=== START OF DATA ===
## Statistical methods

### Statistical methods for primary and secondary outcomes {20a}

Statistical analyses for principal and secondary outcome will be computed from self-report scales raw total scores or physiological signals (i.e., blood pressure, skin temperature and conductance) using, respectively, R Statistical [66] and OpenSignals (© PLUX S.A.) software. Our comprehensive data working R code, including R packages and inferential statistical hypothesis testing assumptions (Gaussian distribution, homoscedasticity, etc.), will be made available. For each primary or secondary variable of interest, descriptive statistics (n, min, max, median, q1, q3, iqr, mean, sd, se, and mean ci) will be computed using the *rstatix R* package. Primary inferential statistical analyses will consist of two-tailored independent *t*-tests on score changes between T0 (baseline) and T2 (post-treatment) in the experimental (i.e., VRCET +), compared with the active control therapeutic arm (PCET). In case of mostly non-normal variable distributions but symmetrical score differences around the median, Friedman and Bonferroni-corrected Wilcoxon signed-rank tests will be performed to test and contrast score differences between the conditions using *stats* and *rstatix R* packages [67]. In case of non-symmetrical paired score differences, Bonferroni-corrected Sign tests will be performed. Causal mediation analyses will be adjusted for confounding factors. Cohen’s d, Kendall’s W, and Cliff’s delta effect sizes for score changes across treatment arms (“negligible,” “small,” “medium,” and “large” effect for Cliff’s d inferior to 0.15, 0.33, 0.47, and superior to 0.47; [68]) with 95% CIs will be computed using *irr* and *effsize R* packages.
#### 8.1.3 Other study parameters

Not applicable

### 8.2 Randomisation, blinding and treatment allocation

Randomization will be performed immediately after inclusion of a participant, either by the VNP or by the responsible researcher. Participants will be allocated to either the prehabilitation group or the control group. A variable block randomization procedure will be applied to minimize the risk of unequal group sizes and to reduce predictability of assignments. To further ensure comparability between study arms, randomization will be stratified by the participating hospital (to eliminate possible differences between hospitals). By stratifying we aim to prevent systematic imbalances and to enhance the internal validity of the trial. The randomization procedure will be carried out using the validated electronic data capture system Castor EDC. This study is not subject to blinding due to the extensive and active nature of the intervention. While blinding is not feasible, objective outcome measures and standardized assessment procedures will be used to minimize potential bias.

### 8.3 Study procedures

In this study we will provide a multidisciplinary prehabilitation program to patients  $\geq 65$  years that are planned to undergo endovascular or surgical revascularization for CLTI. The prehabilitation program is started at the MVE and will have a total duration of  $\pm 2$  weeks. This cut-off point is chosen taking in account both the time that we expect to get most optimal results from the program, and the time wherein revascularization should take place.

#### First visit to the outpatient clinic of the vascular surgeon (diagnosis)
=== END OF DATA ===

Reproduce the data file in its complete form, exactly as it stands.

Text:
## Statistical methods

### Statistical methods for primary and secondary outcomes {20a}

Statistical analyses for principal and secondary outcome will be computed from self-report scales raw total scores or physiological signals (i.e., blood pressure, skin temperature and conductance) using, respectively, R Statistical [66] and OpenSignals (© PLUX S.A.) software. Our comprehensive data working R code, including R packages and inferential statistical hypothesis testing assumptions (Gaussian distribution, homoscedasticity, etc.), will be made available. For each primary or secondary variable of interest, descriptive statistics (n, min, max, median, q1, q3, iqr, mean, sd, se, and mean ci) will be computed using the *rstatix R* package. Primary inferential statistical analyses will consist of two-tailored independent *t*-tests on score changes between T0 (baseline) and T2 (post-treatment) in the experimental (i.e., VRCET +), compared with the active control therapeutic arm (PCET). In case of mostly non-normal variable distributions but symmetrical score differences around the median, Friedman and Bonferroni-corrected Wilcoxon signed-rank tests will be performed to test and contrast score differences between the conditions using *stats* and *rstatix R* packages [67]. In case of non-symmetrical paired score differences, Bonferroni-corrected Sign tests will be performed. Causal mediation analyses will be adjusted for confounding factors. Cohen’s d, Kendall’s W, and Cliff’s delta effect sizes for score changes across treatment arms (“negligible,” “small,” “medium,” and “large” effect for Cliff’s d inferior to 0.15, 0.33, 0.47, and superior to 0.47; [68]) with 95% CIs will be computed using *irr* and *effsize R* packages.
#### 8.1.3 Other study parameters

Not applicable

### 8.2 Randomisation, blinding and treatment allocation

Randomization will be performed immediately after inclusion of a participant, either by the VNP or by the responsible researcher. Participants will be allocated to either the prehabilitation group or the control group. A variable block randomization procedure will be applied to minimize the risk of unequal group sizes and to reduce predictability of assignments. To further ensure comparability between study arms, randomization will be stratified by the participating hospital (to eliminate possible differences between hospitals). By stratifying we aim to prevent systematic imbalances and to enhance the internal validity of the trial. The randomization procedure will be carried out using the validated electronic data capture system Castor EDC. This study is not subject to blinding due to the extensive and active nature of the intervention. While blinding is not feasible, objective outcome measures and standardized assessment procedures will be used to minimize potential bias.

### 8.3 Study procedures

In this study we will provide a multidisciplinary prehabilitation program to patients  $\geq 65$  years that are planned to undergo endovascular or surgical revascularization for CLTI. The prehabilitation program is started at the MVE and will have a total duration of  $\pm 2$  weeks. This cut-off point is chosen taking in account both the time that we expect to get most optimal results from the program, and the time wherein revascularization should take place.

#### First visit to the outpatient clinic of the vascular surgeon (diagnosis)